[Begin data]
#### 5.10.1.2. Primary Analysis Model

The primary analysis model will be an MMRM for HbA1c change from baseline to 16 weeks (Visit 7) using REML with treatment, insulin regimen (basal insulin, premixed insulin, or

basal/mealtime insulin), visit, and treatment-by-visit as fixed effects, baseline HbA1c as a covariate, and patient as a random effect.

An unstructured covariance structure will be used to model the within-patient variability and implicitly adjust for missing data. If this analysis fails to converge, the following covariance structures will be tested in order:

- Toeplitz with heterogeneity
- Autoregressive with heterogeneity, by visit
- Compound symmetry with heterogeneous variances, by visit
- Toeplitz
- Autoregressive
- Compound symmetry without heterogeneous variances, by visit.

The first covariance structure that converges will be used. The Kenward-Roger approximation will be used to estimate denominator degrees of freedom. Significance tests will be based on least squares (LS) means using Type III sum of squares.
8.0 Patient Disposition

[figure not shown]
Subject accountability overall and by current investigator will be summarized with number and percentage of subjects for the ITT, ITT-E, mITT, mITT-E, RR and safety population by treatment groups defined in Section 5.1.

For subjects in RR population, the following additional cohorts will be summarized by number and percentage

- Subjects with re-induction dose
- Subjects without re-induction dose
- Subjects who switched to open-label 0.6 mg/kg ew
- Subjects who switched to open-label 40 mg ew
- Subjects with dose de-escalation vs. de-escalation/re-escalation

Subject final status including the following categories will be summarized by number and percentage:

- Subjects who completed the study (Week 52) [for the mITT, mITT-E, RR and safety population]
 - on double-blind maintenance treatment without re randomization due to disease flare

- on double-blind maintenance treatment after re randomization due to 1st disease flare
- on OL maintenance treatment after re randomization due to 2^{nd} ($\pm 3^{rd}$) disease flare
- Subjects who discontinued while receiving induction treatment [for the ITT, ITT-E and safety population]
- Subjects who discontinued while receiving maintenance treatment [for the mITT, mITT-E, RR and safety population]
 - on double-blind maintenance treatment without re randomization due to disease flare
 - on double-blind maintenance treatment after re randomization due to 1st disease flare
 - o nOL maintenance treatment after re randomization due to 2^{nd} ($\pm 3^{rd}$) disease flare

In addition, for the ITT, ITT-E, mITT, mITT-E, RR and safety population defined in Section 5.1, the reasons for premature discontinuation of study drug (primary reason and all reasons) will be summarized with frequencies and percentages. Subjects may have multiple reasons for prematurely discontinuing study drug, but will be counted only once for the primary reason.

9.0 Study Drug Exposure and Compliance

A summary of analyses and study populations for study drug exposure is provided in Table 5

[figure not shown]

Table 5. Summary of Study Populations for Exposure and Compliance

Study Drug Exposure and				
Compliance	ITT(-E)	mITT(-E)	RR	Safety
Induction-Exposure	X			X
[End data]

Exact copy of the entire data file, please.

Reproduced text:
#### 5.10.1.2. Primary Analysis Model

The primary analysis model will be an MMRM for HbA1c change from baseline to 16 weeks (Visit 7) using REML with treatment, insulin regimen (basal insulin, premixed insulin, or

basal/mealtime insulin), visit, and treatment-by-visit as fixed effects, baseline HbA1c as a covariate, and patient as a random effect.

An unstructured covariance structure will be used to model the within-patient variability and implicitly adjust for missing data. If this analysis fails to converge, the following covariance structures will be tested in order:

- Toeplitz with heterogeneity
- Autoregressive with heterogeneity, by visit
- Compound symmetry with heterogeneous variances, by visit
- Toeplitz
- Autoregressive
- Compound symmetry without heterogeneous variances, by visit.

The first covariance structure that converges will be used. The Kenward-Roger approximation will be used to estimate denominator degrees of freedom. Significance tests will be based on least squares (LS) means using Type III sum of squares.
8.0 Patient Disposition

[figure not shown]
Subject accountability overall and by current investigator will be summarized with number and percentage of subjects for the ITT, ITT-E, mITT, mITT-E, RR and safety population by treatment groups defined in Section 5.1.

For subjects in RR population, the following additional cohorts will be summarized by number and percentage

- Subjects with re-induction dose
- Subjects without re-induction dose
- Subjects who switched to open-label 0.6 mg/kg ew
- Subjects who switched to open-label 40 mg ew
- Subjects with dose de-escalation vs. de-escalation/re-escalation

Subject final status including the following categories will be summarized by number and percentage:

- Subjects who completed the study (Week 52) [for the mITT, mITT-E, RR and safety population]
 - on double-blind maintenance treatment without re randomization due to disease flare

- on double-blind maintenance treatment after re randomization due to 1st disease flare
- on OL maintenance treatment after re randomization due to 2^{nd} ($\pm 3^{rd}$) disease flare
- Subjects who discontinued while receiving induction treatment [for the ITT, ITT-E and safety population]
- Subjects who discontinued while receiving maintenance treatment [for the mITT, mITT-E, RR and safety population]
 - on double-blind maintenance treatment without re randomization due to disease flare
 - on double-blind maintenance treatment after re randomization due to 1st disease flare
 - o nOL maintenance treatment after re randomization due to 2^{nd} ($\pm 3^{rd}$) disease flare

In addition, for the ITT, ITT-E, mITT, mITT-E, RR and safety population defined in Section 5.1, the reasons for premature discontinuation of study drug (primary reason and all reasons) will be summarized with frequencies and percentages. Subjects may have multiple reasons for prematurely discontinuing study drug, but will be counted only once for the primary reason.

9.0 Study Drug Exposure and Compliance

A summary of analyses and study populations for study drug exposure is provided in Table 5

[figure not shown]

Table 5. Summary of Study Populations for Exposure and Compliance

Study Drug Exposure and				
Compliance	ITT(-E)	mITT(-E)	RR	Safety
Induction-Exposure	X			X